That policy will likely make the situation worse.

Meanwhile, Texas Sen. Ted Cruz, Trump’s closest competitor for the Republican presidential nomination, called for U.S. law enforcement “to patrol and secure Muslim neighborhoods before they become radicalized” – a sure formula for deepening resentment and boosting ISIS recruitment.

As this columnist argued in the aftermath of last year’s Paris attacks, there are no simple formulas for defeating an ideology that convinces its adherents that suicide and murder are a path to salvation. The civilized world needs to unite against this scourge and combat it in multiple ways that deter recruitment while protecting the rest of us to the extent possible.
Rather than harden our hearts to desperate refugees, Americans need to share with Europeans – and Europeans need to share with each other – more information about terrorist suspects. That means cultivating more sources within Muslim communities convinced they have a stake in defeating extremism to secure a future for themselves and their children within the West.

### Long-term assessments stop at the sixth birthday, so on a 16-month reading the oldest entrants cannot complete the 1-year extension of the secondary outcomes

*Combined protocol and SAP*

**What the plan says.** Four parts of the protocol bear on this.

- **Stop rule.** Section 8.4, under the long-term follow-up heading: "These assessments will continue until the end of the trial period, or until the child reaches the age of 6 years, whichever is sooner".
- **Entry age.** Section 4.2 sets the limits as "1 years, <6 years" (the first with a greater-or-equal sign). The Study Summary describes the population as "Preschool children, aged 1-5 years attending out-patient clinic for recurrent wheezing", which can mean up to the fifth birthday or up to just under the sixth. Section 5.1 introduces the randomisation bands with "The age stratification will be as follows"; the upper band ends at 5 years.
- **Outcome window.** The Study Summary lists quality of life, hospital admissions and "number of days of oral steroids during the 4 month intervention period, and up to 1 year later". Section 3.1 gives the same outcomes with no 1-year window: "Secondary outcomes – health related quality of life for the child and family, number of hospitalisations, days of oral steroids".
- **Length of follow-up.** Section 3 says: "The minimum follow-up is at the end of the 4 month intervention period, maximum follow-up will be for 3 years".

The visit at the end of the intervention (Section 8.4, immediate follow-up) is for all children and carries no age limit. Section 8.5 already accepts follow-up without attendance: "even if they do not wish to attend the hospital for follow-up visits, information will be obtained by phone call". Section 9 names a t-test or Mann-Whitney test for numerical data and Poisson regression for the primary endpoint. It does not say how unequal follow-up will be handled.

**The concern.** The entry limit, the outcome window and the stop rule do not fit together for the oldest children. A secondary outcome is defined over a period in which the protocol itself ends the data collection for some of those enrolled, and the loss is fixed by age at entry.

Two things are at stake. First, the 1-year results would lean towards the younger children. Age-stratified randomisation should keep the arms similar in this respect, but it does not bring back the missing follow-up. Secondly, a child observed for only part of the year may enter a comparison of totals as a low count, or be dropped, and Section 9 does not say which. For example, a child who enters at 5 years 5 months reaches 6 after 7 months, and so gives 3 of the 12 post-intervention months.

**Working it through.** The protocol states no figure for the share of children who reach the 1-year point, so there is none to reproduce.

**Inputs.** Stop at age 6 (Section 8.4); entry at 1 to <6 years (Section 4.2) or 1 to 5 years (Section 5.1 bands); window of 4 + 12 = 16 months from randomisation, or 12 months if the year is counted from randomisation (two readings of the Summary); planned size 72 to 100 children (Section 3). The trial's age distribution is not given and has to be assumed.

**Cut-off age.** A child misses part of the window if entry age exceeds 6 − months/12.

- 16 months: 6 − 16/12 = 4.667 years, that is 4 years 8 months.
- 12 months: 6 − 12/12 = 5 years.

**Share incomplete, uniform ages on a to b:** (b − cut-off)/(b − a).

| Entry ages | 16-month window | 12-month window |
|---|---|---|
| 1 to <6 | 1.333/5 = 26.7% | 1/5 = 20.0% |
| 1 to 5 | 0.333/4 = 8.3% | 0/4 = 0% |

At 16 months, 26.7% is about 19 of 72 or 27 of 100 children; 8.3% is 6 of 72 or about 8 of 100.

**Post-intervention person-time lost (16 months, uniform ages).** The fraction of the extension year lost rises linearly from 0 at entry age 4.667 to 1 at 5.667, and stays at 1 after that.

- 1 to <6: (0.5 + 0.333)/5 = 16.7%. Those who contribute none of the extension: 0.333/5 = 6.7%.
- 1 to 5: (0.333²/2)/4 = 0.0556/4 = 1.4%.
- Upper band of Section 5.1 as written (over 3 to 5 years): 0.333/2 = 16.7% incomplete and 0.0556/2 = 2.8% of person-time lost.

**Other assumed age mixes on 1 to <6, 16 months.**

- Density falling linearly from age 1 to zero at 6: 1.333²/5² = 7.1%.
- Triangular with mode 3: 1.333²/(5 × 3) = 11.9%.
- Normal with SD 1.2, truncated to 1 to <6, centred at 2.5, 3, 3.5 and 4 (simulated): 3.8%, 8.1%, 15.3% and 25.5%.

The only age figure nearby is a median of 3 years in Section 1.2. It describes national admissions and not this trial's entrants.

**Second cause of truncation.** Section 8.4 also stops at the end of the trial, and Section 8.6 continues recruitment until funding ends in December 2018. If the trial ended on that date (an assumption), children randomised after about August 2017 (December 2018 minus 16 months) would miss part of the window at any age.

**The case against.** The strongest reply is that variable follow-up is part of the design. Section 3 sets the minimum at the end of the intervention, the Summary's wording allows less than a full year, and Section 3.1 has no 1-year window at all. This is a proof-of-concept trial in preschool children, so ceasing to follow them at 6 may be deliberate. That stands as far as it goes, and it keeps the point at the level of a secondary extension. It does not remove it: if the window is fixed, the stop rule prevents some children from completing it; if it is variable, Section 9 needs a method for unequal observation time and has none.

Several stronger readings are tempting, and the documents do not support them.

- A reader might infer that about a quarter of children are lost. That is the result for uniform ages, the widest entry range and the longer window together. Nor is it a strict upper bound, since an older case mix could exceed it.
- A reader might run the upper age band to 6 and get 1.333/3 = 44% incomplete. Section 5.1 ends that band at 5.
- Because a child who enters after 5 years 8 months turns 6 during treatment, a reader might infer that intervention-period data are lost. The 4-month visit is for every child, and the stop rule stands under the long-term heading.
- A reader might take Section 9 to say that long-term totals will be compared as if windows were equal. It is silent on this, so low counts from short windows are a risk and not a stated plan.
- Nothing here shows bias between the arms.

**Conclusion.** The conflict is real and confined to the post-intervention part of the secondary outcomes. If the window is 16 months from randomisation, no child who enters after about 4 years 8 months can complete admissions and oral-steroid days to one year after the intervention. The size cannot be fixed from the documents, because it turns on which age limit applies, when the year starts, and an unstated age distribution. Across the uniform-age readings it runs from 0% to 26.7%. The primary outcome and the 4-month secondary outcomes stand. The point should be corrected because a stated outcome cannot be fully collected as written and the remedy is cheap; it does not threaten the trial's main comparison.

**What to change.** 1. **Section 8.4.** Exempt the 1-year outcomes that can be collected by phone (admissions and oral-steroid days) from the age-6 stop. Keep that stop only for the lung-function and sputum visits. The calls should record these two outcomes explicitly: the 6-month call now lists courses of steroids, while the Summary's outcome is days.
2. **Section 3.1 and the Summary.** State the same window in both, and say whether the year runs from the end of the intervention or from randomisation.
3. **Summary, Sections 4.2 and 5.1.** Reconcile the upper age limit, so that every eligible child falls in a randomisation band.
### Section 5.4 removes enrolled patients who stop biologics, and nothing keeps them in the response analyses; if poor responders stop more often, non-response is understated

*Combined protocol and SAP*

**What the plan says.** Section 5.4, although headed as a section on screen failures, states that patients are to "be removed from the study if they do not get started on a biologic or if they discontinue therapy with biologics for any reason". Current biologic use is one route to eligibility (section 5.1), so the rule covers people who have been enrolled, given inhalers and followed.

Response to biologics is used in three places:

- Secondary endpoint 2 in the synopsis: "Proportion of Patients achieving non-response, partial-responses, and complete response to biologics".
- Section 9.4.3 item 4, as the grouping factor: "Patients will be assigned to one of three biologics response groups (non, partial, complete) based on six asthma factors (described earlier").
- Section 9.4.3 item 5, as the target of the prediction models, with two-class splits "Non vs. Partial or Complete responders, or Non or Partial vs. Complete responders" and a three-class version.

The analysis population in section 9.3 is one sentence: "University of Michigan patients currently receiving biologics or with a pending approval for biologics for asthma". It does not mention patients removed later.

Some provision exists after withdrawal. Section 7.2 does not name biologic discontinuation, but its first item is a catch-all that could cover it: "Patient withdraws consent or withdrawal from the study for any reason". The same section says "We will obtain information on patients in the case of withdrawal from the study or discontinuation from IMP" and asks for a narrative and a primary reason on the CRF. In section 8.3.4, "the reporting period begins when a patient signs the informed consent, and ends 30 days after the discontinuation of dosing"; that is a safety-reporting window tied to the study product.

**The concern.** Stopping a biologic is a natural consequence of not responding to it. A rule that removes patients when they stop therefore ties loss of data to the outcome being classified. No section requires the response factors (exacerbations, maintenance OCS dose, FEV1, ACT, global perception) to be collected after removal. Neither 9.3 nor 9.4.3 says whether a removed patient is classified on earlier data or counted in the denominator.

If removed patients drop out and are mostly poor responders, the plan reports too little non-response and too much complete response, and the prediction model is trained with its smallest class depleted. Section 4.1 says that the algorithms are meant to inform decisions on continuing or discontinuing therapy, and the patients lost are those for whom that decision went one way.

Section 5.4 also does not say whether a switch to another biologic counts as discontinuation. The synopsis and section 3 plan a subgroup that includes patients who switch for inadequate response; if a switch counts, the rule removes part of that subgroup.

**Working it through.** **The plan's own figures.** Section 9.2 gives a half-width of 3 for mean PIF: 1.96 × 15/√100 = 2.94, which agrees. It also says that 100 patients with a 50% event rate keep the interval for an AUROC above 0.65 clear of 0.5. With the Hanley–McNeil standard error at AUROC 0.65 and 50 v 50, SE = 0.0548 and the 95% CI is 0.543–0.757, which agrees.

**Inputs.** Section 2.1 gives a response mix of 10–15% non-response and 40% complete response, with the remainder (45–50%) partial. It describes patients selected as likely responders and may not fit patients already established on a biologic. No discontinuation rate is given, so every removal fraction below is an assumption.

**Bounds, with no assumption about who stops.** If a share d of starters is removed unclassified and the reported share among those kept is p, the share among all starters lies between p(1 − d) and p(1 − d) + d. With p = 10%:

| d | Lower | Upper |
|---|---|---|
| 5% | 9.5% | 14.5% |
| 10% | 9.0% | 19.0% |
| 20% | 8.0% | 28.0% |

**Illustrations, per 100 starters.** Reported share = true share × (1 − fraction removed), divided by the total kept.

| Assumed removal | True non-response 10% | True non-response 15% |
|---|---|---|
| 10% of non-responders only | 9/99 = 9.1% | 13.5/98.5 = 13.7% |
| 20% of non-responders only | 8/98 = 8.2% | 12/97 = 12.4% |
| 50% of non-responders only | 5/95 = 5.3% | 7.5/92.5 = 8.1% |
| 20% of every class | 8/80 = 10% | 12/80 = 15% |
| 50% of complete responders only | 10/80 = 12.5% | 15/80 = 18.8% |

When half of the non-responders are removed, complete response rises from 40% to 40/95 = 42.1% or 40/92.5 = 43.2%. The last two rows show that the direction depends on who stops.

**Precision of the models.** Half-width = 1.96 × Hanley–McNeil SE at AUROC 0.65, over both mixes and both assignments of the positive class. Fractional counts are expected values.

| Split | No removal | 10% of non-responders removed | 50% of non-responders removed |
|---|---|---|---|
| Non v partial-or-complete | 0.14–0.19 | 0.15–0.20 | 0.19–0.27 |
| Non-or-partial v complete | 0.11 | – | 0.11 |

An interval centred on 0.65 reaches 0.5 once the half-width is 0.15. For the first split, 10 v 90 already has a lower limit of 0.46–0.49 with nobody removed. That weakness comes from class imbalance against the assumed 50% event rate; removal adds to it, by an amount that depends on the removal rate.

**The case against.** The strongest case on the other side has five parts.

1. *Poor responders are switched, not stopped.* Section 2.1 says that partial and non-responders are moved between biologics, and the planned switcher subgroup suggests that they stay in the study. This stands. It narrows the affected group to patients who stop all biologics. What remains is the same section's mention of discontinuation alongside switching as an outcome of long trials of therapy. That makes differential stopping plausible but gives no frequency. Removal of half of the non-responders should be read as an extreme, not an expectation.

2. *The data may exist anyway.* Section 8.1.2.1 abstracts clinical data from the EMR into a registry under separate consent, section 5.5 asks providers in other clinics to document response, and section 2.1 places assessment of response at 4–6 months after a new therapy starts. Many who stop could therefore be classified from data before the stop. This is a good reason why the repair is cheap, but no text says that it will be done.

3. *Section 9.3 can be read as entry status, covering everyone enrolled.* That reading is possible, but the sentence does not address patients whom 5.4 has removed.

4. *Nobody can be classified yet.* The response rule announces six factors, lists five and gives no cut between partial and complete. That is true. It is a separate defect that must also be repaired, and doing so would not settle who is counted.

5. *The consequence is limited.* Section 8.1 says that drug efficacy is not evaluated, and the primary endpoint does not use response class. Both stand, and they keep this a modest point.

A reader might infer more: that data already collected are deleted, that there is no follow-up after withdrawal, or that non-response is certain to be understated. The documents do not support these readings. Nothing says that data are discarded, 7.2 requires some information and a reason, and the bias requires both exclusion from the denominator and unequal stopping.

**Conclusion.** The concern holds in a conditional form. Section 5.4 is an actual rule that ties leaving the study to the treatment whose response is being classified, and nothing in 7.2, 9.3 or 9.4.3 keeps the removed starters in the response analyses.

While there have been cases of false Syrian passports used by migrants, the overwhelming number of terrorists in both Europe and the United States have been natives. Some may have been alienated by discrimination; many appear to have criminal records and were radicalized on the Internet or in prison.
Authorities on Wednesday disclosed that two Belgian nationals with criminal records, Khalid and Ibrahim el-Bakraoui, were responsible for the attacks on the Brussels airport and metro station.